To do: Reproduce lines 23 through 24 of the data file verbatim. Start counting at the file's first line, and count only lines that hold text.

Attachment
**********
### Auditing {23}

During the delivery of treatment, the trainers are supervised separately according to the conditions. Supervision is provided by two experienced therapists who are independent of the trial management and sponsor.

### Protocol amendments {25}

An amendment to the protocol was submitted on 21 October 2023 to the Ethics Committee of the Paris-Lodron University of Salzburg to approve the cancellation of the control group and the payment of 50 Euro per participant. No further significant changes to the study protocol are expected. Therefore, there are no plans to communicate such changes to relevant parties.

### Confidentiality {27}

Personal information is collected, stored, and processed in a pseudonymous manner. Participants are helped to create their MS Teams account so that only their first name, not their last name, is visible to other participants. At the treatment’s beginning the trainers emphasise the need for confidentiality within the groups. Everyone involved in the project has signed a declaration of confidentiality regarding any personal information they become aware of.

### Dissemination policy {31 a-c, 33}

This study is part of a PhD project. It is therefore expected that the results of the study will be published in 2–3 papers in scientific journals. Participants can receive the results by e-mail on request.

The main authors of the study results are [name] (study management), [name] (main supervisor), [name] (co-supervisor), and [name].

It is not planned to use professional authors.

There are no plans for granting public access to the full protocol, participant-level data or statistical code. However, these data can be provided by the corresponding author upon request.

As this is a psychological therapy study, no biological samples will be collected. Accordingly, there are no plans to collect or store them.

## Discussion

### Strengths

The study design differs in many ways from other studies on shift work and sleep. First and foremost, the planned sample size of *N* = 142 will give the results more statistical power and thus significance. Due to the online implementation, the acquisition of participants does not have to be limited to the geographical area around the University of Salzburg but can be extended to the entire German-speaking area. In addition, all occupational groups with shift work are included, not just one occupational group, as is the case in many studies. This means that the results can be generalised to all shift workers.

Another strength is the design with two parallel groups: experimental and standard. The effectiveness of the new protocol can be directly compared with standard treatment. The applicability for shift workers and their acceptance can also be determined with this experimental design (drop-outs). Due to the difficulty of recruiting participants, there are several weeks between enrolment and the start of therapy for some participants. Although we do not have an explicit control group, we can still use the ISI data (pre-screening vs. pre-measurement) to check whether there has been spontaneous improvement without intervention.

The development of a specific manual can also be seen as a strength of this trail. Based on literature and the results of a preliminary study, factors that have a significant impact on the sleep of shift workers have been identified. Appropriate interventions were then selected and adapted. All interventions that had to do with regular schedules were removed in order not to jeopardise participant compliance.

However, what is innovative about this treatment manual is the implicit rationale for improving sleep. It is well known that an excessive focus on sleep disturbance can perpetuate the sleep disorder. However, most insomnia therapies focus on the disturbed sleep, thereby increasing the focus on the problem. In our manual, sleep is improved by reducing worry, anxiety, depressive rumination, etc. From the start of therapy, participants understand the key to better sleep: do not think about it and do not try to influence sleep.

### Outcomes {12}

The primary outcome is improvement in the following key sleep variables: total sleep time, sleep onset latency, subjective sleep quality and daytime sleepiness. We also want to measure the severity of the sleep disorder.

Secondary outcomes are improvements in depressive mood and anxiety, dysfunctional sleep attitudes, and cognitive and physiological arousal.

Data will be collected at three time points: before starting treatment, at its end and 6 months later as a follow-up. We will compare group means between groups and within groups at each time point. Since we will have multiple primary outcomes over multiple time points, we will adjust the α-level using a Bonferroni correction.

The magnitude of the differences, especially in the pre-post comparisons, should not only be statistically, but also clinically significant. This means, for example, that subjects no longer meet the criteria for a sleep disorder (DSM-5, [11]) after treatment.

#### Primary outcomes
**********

The magnitude of the differences, especially in the pre-post comparisons, should not only be statistically, but also clinically significant. This means, for example, that subjects no longer meet the criteria for a sleep disorder (DSM-5, [11]) after treatment.

#### Primary outcomes